Wound Healing: In Depth
Stages of Wound Healing
Inflammatory Phase – this stage begins immediately after injury and the body has stopped any further blood loss by coagulating (clotting.) Once the blood loss has stopped, the body immediately sends fluids containing plasma proteins, blood cells and antibodies to the wound site causing swelling, pain, fever, and redness around the wound site. Neutrophils and macrophages are also dispatched to the injury site to clean, scavenge for bacteria, and prepare the injury site for healing. This phase lasts 2 to 4 days after the injury. The injured site will be swollen and painful because of the inflammation; most of the pain will subside when the inflammation reduces naturally.
Proliferation Phase – this stage overlaps with the ending of the Inflammatory Phase by a day or so. As the inflammation is subsiding, the body beings work in earnest on mending the injury. Fibroblasts have begun to enter and collect in the wound by around day 3 after the injury; this marks the start of the transition from Inflammatory Phase to Proliferation Phase. Granulation tissue will begin to be seen in the wound by the end of the first week, this tissue will continue to grow until the wound is healed. This tissue contains the new blood vessels and other components to fill in the damaged tissue. Granulation tissue is normally bright red, moist, soft to the touch, and has a bumpy appearance. As a Pilonidal surgical wound heals, these masses keep growing and contracting and eventually the cavity fills up from the bottom. This takes approximately 8 weeks for a standard open healing excision wound and 4 weeks for a closed (sutured) wound.
By about day 5 you will begin to notice Exudate in the wound (Exudate is the by-product of healing, it is a gooey greenish-white substance that will look like pus but isn't).
By about day 5 post-surgery your need for pain medication should drop off sharply unless your surgeon put a long-acting anesthetic into the wound. If you did get the anesthetic you won't feel much pain at all until about day 3 or 4, then there may be a few days where you suddenly experience pain, this can be alarming since you were lulled into a false sense of being pain-free.
Remodeling and Maturation Phase – this stage overlaps with the Proliferation Phase towards the end of healing. It is the process of remodeling of the collagen fibers laid down in the proliferation phase. Nerve endings are re-growing and tissue is rearranging itself. In short, there is a lot of activity still happening long after your wound has healed on the surface. You may continue to feel tugging and tension from deep inside the wound for quite a while as the new tissue stabilizes. This will be a time when Pilonidal Paranoia strikes! Every twitch from the wound will send you into a panic, everyone goes through it. This final phase continues for up to 18 months after your wound has closed.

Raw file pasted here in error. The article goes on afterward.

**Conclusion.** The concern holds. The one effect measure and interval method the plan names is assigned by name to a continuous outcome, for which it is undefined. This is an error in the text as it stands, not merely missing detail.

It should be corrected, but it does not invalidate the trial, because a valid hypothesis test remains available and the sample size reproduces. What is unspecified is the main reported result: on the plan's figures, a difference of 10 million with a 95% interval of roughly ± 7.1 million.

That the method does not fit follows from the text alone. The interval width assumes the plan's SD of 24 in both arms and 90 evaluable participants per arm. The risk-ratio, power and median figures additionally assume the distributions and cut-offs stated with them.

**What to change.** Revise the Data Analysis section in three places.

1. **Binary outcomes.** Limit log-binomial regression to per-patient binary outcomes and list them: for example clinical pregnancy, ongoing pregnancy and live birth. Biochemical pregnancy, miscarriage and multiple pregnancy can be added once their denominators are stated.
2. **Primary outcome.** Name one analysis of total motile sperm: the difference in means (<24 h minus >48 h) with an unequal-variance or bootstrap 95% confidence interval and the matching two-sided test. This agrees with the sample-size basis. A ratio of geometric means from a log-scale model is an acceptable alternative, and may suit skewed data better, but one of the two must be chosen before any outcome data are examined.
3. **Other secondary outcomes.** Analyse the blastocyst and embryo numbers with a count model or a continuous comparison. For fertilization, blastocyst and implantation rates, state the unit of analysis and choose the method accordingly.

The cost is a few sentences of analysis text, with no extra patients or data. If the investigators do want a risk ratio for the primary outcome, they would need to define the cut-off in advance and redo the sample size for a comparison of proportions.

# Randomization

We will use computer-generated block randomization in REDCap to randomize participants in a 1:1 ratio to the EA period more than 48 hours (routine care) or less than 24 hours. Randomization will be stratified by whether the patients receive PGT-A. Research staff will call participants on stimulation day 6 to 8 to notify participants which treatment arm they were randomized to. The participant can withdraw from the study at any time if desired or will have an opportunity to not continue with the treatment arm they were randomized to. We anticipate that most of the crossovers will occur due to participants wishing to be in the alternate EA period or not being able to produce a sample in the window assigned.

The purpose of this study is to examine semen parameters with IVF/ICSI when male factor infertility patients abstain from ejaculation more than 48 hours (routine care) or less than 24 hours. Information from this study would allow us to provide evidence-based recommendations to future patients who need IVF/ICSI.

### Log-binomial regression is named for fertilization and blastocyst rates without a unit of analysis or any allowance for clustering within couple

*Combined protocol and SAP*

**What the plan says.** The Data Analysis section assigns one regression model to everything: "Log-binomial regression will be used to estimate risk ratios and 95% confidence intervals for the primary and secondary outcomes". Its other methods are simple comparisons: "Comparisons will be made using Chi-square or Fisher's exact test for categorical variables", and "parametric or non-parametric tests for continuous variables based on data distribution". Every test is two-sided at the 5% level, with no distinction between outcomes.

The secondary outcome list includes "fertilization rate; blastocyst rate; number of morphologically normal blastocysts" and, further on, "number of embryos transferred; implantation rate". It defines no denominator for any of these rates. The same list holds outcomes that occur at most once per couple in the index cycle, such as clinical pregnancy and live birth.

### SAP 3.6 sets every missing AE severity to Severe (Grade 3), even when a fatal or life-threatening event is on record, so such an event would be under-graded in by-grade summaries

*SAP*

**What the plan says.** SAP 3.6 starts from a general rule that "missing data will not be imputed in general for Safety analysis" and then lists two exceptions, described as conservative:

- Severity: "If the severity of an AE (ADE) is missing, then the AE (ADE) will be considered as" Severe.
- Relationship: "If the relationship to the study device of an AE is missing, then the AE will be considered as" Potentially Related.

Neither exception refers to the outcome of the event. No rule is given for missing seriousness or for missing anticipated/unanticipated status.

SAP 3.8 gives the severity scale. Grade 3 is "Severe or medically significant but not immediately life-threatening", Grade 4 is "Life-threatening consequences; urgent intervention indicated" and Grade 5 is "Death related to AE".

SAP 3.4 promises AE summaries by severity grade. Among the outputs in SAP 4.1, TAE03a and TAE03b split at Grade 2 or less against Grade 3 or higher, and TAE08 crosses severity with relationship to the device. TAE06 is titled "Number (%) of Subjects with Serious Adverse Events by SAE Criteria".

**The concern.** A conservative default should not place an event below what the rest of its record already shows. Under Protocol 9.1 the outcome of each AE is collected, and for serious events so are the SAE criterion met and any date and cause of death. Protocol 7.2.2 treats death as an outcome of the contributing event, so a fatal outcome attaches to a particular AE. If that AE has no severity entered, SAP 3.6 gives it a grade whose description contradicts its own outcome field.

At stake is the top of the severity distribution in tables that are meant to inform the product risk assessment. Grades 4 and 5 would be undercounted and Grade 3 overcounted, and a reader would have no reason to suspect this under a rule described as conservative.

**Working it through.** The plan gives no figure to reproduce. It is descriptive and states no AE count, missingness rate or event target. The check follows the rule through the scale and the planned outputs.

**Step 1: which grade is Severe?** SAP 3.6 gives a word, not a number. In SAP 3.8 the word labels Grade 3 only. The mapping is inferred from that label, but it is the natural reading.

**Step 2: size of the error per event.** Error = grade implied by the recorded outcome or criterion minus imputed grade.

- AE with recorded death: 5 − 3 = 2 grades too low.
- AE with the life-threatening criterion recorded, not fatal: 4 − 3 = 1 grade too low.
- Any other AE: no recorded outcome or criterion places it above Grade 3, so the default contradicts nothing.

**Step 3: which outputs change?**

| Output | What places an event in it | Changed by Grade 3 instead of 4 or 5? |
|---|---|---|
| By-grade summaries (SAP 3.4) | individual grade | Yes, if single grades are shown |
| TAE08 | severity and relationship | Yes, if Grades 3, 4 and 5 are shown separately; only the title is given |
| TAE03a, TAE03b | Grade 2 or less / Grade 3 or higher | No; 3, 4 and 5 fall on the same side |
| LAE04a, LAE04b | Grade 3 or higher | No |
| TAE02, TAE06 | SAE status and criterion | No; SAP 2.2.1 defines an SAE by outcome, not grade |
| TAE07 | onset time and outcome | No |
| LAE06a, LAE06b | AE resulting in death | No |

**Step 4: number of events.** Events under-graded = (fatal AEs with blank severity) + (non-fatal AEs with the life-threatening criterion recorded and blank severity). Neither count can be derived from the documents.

Wound healing is a natural body function by which by which the body repairs itself after injury. There are 3 basic stages:
Wound Healing Process Video
- The Phases of Cutaneous Wound Healing (pdf)
- The Ethicon Wound Closure Manual (230 pages!) (pdf)
- Principals of Wound Healing (pdf) - Canadian Assoc. of Wound Healing
- Wound Healing and Nutrition (pdf) - Healthyfellow.com
The final result of wound healing is scar tissue. Sometimes, the body will get a little gung ho and over heal. This builds up too much scar tissue and usually your surgeon will use the much dreaded Silver Nitrate to burn off the excess scar tissue. This usually happens in the final stages of healing and it is applied via a long Q-Tip. Some people barely notice and others will feel a burning sensation for hours. Silver Nitrate is also sometimes used to spur healing in a wound that has slowed or stopped. Also see the You and Your Scar page for more about your healed scar.
This page last updated: 11/12/2010